We are frequently asked a simple question, “what are my chances of being audited?” While there is never a precise answer to this question, the IRS annually releases information about the audits that have been conducted in the previous year which provides a measuring stick. This information is compiled in an IRS publication called the Data Book. The IRS recently released its fiscal year 2010 Data Book.
Approximately 1.1 percent of the 143 million individual income tax returns filed in 2009 were selected for examination. Of these returns, it’s interesting to note that approximately 78 percent of the audits were conducted through correspondence.
Some of the highlights from the Data Book are as follows:
Approximately 3.3 percent of the nonfarm business returns were audited in fiscal year 2010 for individuals filing a Schedule C and reporting gross receipts of more than $200,000. For individuals filing a nonfarm business return on Schedule C and reporting gross receipts between $100,000 and $200,000, the number of returns audited was approximately 4.7 percent.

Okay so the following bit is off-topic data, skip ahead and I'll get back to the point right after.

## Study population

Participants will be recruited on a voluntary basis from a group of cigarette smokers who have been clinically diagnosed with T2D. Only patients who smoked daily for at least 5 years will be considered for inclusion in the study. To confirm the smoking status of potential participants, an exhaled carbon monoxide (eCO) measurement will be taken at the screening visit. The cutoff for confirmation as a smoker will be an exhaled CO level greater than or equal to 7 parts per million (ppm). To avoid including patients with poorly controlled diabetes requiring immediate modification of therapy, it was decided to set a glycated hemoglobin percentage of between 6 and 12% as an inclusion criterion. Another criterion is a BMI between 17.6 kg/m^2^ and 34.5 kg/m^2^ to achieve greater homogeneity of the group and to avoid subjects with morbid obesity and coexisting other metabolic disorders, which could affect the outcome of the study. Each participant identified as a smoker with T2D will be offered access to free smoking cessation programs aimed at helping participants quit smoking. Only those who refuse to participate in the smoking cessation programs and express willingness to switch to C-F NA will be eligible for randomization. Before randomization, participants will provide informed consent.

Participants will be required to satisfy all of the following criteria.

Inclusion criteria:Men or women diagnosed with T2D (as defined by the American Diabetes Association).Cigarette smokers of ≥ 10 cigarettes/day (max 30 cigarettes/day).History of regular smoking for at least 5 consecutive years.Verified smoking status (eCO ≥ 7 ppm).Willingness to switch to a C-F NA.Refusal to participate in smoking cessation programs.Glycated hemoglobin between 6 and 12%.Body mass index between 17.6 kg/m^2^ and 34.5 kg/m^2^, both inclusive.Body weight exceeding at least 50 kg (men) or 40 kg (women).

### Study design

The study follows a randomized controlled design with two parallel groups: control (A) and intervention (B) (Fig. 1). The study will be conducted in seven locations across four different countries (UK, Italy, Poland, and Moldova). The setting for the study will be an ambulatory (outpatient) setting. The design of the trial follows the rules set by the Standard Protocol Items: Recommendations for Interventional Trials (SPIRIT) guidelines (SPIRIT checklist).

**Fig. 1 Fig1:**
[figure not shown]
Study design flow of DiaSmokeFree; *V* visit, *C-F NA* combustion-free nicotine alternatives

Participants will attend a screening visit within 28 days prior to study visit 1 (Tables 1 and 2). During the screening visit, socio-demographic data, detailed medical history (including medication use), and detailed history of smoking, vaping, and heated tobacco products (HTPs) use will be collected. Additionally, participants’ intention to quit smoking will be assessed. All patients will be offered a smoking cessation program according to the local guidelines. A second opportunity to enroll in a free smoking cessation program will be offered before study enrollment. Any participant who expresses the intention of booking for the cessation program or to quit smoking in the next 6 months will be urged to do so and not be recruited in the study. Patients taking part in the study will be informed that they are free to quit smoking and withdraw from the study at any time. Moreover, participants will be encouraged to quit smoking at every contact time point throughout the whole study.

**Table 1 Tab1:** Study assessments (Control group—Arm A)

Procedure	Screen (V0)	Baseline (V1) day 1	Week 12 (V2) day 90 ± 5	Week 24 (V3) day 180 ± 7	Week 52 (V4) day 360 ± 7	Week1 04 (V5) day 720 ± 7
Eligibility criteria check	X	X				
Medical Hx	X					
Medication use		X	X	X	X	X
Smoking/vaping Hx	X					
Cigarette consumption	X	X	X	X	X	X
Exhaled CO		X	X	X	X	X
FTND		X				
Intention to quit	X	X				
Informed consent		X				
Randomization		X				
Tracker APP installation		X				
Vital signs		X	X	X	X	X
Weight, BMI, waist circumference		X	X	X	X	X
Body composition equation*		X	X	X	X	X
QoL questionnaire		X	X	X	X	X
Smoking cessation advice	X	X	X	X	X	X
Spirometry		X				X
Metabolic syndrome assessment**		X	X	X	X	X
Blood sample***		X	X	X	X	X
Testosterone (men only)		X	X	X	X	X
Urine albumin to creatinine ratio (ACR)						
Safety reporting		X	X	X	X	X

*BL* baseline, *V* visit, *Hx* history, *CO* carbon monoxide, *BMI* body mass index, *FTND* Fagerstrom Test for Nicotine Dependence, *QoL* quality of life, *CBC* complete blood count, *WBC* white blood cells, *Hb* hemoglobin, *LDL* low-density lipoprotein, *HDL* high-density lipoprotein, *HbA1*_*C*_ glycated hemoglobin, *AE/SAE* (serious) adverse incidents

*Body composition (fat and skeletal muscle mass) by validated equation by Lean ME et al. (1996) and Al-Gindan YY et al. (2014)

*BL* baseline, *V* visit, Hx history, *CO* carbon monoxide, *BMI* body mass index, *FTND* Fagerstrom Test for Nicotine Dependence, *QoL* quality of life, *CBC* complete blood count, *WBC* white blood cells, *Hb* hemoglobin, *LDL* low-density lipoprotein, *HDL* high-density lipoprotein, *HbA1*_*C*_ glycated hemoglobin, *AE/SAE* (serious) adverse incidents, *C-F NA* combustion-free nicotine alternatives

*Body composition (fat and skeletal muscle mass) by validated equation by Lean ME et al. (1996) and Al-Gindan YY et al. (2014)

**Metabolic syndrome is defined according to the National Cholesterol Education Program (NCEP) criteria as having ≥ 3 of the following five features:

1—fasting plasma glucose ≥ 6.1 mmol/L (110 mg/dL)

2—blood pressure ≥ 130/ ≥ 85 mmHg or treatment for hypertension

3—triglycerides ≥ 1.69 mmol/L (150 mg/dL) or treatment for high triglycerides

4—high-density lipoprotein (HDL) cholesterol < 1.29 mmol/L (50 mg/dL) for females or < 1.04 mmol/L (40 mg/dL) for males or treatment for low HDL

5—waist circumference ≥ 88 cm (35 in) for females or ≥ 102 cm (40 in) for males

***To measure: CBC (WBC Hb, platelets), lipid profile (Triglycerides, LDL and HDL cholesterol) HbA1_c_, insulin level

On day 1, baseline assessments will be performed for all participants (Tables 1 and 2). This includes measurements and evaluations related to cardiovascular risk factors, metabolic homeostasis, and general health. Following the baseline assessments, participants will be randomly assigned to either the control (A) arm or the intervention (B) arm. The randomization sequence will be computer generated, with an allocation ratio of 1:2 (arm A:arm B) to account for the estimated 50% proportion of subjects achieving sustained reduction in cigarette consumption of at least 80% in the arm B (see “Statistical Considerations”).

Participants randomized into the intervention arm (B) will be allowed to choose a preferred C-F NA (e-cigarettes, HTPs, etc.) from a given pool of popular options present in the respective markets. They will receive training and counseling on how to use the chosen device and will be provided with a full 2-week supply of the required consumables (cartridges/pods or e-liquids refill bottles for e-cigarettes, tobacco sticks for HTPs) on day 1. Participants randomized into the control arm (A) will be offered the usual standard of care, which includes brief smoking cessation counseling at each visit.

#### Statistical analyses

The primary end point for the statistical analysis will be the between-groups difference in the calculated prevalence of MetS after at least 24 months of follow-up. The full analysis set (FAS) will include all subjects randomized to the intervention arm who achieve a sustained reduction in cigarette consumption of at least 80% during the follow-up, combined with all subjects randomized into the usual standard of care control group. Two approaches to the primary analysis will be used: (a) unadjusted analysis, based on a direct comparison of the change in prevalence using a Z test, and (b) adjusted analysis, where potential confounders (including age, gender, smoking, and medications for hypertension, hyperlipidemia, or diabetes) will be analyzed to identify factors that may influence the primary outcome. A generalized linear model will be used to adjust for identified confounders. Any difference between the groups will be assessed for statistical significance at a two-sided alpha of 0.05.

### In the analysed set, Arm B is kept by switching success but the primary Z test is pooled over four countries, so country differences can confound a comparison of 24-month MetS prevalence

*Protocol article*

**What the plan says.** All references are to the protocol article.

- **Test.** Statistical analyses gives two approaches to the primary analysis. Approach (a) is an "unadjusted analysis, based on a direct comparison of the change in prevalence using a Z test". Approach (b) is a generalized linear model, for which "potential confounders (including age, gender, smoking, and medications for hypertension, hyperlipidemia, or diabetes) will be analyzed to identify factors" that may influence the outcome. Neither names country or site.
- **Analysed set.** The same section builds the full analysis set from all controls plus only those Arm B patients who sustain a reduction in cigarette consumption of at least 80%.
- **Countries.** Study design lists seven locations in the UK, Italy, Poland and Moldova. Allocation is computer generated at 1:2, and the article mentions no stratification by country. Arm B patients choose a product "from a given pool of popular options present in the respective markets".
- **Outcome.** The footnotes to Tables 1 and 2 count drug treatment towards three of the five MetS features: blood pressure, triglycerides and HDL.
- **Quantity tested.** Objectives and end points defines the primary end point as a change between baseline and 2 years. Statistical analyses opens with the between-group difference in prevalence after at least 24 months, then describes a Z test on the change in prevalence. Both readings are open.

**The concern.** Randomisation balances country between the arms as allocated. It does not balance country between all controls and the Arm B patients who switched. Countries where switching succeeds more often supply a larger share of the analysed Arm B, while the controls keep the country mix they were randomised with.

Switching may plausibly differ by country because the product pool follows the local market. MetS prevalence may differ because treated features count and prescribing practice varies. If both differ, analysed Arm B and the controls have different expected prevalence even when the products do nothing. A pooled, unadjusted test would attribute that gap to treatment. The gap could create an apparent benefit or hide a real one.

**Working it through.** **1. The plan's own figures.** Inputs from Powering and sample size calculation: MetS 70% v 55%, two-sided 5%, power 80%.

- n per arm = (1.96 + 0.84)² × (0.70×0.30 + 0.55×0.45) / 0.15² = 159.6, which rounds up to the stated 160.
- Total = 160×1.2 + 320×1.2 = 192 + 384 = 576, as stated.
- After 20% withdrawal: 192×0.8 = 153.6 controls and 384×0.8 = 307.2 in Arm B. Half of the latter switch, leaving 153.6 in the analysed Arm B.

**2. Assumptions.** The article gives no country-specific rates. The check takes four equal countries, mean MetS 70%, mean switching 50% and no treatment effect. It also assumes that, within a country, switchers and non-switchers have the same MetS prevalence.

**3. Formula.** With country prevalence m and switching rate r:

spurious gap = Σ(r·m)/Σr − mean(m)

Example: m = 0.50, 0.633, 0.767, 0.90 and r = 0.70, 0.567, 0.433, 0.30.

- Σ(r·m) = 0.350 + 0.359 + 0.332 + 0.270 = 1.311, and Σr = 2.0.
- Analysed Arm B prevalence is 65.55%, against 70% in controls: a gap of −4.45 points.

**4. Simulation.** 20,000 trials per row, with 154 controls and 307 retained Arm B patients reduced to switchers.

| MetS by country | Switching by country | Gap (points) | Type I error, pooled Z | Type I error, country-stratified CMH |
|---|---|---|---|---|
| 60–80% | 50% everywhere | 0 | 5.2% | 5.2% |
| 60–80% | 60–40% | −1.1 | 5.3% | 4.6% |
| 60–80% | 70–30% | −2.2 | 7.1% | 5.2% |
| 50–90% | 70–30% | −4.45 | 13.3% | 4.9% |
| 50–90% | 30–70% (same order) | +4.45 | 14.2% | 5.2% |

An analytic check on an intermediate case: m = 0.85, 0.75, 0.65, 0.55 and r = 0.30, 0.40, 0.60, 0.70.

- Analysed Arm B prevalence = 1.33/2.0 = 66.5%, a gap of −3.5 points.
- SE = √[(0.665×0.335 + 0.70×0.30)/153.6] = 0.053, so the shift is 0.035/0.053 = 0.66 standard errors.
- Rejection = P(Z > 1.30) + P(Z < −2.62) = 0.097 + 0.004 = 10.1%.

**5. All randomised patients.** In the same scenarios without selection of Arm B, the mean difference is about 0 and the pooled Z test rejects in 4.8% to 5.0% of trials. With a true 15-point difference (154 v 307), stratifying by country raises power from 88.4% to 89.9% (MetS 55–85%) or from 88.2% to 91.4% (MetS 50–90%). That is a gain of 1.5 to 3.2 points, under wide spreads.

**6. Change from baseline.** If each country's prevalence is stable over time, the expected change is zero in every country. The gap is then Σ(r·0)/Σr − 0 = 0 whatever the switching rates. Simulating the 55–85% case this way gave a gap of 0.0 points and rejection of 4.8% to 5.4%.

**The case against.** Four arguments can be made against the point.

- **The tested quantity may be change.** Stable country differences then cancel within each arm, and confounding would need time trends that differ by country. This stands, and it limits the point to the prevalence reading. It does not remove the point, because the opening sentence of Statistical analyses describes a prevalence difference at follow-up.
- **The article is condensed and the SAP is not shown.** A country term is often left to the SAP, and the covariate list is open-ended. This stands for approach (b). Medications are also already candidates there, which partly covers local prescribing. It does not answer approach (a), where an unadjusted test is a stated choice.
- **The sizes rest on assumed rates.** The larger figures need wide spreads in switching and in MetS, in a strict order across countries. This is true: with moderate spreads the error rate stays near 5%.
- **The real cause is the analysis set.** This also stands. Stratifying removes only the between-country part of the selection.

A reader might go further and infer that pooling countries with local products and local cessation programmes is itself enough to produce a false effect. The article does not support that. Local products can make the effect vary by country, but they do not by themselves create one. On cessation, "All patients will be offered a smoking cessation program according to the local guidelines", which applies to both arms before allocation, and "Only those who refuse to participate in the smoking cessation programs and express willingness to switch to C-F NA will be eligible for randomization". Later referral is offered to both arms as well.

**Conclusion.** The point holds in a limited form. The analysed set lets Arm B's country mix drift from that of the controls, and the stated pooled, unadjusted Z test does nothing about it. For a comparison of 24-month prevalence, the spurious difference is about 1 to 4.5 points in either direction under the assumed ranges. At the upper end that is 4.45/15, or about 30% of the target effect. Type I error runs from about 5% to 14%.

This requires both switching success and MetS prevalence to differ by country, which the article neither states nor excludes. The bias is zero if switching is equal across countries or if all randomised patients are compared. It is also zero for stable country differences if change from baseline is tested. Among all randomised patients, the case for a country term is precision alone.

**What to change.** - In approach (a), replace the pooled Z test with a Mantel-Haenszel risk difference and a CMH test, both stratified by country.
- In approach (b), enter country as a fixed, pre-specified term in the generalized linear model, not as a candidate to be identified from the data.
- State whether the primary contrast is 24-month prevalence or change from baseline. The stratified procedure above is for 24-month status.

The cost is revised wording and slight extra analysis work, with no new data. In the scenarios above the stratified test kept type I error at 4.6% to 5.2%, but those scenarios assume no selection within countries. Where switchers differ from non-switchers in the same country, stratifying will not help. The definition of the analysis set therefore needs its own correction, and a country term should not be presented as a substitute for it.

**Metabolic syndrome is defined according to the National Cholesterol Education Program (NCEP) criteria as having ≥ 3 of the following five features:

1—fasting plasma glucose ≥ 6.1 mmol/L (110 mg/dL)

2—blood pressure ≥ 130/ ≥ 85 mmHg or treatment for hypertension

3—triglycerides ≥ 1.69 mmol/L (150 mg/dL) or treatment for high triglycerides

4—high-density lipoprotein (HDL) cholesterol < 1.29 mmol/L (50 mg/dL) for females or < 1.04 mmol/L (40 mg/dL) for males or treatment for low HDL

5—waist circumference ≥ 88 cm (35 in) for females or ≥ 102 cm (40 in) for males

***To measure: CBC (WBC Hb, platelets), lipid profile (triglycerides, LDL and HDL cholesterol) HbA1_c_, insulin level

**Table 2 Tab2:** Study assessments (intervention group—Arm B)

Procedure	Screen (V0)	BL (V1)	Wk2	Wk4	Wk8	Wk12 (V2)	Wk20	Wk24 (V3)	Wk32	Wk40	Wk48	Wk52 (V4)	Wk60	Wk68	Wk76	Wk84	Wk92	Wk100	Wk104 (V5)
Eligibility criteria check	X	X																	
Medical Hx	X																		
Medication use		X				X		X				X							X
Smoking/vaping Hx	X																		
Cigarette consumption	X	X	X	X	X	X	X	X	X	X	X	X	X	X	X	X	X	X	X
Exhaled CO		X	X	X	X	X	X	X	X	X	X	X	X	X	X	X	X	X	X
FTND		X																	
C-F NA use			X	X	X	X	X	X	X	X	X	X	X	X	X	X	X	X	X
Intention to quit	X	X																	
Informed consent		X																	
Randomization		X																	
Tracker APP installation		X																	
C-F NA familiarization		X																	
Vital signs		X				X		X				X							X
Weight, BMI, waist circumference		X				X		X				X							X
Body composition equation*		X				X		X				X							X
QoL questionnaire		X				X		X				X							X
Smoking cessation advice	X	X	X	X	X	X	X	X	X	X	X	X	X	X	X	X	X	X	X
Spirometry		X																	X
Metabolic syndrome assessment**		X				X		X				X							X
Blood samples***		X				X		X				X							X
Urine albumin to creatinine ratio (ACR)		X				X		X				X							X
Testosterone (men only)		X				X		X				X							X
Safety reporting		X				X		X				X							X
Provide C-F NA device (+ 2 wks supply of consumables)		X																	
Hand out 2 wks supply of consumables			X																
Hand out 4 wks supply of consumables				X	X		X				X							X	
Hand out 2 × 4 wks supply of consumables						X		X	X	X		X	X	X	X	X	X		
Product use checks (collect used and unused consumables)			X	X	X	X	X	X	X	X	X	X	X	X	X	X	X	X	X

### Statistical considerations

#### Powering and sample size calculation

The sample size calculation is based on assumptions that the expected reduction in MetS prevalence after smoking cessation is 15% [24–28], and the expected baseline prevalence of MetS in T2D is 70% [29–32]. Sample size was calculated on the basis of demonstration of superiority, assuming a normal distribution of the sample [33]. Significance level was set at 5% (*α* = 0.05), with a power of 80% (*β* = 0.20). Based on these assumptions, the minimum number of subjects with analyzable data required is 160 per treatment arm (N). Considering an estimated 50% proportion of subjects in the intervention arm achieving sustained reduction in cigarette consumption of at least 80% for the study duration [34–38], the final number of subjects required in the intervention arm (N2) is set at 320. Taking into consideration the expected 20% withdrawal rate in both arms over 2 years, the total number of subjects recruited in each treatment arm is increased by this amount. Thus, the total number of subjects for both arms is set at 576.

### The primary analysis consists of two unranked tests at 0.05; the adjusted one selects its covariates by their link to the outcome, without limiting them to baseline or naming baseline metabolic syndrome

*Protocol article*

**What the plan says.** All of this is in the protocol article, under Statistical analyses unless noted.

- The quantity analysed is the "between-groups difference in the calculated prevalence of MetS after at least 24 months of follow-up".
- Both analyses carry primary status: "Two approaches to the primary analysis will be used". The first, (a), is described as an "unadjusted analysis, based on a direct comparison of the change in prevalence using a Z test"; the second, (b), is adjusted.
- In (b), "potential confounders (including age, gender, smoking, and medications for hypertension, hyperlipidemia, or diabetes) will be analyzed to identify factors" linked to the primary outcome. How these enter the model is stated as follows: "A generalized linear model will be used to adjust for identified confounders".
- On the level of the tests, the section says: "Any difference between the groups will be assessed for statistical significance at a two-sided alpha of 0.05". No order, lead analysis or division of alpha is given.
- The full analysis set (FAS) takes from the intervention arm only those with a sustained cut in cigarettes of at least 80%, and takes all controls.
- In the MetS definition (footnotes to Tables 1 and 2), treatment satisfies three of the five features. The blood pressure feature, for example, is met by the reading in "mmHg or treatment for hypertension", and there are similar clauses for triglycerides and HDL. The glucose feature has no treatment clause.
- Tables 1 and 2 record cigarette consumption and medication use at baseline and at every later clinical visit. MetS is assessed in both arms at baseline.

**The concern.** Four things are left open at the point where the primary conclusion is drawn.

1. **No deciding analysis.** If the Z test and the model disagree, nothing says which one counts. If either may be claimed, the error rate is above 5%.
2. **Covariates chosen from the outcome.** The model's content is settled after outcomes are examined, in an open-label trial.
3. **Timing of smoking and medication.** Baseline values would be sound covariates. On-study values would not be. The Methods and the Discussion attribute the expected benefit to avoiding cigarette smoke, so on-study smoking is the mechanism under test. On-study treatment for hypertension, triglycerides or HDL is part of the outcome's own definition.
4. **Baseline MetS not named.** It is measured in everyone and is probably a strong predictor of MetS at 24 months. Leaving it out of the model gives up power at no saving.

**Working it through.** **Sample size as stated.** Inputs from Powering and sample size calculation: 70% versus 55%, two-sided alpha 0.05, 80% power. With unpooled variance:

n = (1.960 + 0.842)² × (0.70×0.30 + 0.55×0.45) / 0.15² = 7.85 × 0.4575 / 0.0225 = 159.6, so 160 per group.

Approximately 2.5 percent of the nonbusiness returns filed by individuals with positive income between $200,000 and $1,000,000 were audited in fiscal year 2010. This rate increased to 8.4 percent, a substantial jump from the 6.4 percent rate reported in fiscal year 2009, for individuals filing nonbusiness returns with positive income above $1,000,000.
Key statistics of the Data Book are included in the complete Tax Alert.